From the moment that the American Film Company released The Conspirator, questions have been raised about the films accuracy regarding the lead counsel, Frederick Aiken. Was he, as FoxNews host Bill O’Reilly would opine, a “pinhead” or a “patriot?” You be the judge.
Little has been written about Frederick Aiken. This Week in the Civil War posted some preliminary materials back in April, and they it still seems to be the only biographical material out there. You can read the biography post here.
The mystery goes even deeper than that. The owner of this blog made a records request for Aiken’s personnel files from the National Archives earlier this year. Instead of receiving a packet with all the mundane details of his assignments and pay records, the most Civil War personnel files contain, the Archives sent back one sheet of paper that said, “Record not located.”
The life of Frederick Aiken is still a mystery. Perhaps someday we’ll know more about his story but until then, we’ll dig up every rudimentary detail that we can find.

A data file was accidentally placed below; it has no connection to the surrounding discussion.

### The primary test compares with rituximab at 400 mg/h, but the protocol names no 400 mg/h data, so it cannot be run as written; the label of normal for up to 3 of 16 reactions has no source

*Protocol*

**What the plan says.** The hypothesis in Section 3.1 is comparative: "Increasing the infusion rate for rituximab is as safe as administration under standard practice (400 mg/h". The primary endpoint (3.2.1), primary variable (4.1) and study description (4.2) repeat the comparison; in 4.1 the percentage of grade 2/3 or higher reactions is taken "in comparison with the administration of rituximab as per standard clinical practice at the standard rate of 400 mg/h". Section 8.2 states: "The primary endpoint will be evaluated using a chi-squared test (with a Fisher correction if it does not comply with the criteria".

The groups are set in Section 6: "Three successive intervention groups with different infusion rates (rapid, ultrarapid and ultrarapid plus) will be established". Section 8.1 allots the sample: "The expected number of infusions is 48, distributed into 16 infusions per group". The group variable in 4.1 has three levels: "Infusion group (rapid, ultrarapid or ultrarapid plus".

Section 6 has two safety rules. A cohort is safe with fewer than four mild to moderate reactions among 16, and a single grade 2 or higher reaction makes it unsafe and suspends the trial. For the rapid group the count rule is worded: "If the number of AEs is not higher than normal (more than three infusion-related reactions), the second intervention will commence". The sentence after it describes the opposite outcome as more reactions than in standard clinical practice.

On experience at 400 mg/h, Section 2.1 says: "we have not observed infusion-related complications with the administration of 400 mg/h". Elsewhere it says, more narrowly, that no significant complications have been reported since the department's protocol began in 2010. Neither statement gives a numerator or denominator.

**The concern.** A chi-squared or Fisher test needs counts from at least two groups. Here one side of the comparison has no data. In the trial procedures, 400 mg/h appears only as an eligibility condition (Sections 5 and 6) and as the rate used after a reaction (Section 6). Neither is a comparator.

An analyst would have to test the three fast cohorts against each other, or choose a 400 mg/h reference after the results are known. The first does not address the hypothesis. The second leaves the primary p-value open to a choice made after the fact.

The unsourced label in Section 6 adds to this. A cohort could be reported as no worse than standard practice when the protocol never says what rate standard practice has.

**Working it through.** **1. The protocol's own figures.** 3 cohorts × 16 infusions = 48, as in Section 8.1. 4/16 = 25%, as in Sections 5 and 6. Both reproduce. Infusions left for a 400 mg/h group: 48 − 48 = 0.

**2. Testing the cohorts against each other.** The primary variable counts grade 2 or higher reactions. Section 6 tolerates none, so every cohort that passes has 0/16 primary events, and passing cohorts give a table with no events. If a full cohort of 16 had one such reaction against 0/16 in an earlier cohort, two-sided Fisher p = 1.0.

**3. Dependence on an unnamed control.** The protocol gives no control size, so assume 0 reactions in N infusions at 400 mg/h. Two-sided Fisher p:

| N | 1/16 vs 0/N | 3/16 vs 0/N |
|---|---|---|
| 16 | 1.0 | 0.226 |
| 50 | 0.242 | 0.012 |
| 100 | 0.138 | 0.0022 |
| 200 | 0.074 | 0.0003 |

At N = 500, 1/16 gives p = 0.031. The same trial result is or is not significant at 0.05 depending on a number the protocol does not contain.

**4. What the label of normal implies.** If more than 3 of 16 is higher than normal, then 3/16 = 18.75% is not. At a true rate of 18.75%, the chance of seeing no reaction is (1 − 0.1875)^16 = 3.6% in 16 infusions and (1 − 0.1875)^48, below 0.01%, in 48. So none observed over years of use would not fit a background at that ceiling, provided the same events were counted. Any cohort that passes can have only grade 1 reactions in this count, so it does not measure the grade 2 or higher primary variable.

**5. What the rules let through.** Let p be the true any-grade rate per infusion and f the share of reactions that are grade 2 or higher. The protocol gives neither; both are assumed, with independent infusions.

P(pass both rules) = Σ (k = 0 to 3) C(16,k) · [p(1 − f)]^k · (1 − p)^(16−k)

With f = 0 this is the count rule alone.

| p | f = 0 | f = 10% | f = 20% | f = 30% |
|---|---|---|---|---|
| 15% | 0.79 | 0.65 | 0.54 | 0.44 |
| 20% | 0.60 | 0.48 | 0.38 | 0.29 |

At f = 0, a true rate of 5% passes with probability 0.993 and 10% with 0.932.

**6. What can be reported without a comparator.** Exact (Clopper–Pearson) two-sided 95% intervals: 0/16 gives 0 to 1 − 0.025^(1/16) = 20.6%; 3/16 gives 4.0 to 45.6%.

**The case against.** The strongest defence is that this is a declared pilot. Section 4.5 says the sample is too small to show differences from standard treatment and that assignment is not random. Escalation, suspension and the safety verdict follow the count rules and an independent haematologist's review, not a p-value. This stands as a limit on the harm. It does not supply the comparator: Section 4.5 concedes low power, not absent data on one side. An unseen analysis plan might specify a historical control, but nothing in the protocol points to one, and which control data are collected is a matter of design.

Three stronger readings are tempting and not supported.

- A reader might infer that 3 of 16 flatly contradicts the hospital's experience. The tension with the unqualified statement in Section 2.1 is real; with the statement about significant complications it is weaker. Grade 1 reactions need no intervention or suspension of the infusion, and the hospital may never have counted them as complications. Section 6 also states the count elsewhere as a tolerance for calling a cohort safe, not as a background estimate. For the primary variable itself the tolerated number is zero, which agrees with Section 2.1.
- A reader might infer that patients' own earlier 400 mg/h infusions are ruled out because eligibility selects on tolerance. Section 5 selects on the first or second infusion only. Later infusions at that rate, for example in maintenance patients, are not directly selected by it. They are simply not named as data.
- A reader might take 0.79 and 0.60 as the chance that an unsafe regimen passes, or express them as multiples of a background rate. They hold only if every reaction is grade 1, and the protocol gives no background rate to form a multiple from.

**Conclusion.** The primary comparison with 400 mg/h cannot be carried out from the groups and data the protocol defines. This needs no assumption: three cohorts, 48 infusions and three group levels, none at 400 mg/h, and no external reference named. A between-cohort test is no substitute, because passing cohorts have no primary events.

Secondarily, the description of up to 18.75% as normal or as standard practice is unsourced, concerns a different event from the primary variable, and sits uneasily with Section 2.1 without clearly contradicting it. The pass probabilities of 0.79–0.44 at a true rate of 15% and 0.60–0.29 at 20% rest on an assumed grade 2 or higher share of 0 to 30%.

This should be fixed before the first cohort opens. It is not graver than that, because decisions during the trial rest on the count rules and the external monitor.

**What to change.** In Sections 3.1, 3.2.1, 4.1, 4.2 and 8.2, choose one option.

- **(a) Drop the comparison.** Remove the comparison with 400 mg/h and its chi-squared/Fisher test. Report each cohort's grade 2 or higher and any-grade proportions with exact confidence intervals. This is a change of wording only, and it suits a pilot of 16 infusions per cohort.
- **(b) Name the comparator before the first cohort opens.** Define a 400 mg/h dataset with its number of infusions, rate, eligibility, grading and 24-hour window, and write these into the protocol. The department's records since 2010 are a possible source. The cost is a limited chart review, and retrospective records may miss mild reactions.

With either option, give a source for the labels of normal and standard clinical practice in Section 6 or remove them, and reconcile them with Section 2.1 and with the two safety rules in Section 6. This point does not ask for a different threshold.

In the meantime, the Surratt House Museum website has an index of .pdf files on the trial that you can download here. It would be a great place to start your own research into the career of Frederick Aiken.
Two key books were written that details the Assassination of President Lincoln, with suitable references to the young attorney. I highly recommend you purchase a copy of each book in order to understand the context of the quotations. (For the record, I do not have any financial interest in either of these books.)
The first one is Assassin’s Accomplice by Dr. Kate Clifford Larsen, from which the film, The Conspirator, was based upon.
By the close of court on May 10, the rest of the defendants were still without counsel. Mudd’s lawyer, Brent, backed out, so the following day, Mudd petitioned the court for change of counsel to Frederick Stone, Herold’s lawyer. Mary arrived in court with new counsel as well: Frederick Aiken and John W. Clampitt, the new associates in Reverdy Johnson’s large practice in Washington. Aiken, born and raised in Massachusetts, had passed the bar in Vermont and was very active in Democratic Party politics. During the war he had worked as a correspondent for the New York Times, and had been practicing law only a short time when he was called upon to help defend Surratt. Clampitt was a Washingtonian, and had only recently begun practicing law with Aiken in Johnson’s law office. He, too, was an active Democratic Party loyalist. Johnson, in the meantime, would remain Mary’s lead counsel, in spite of his own heavy case load. [pg. 145]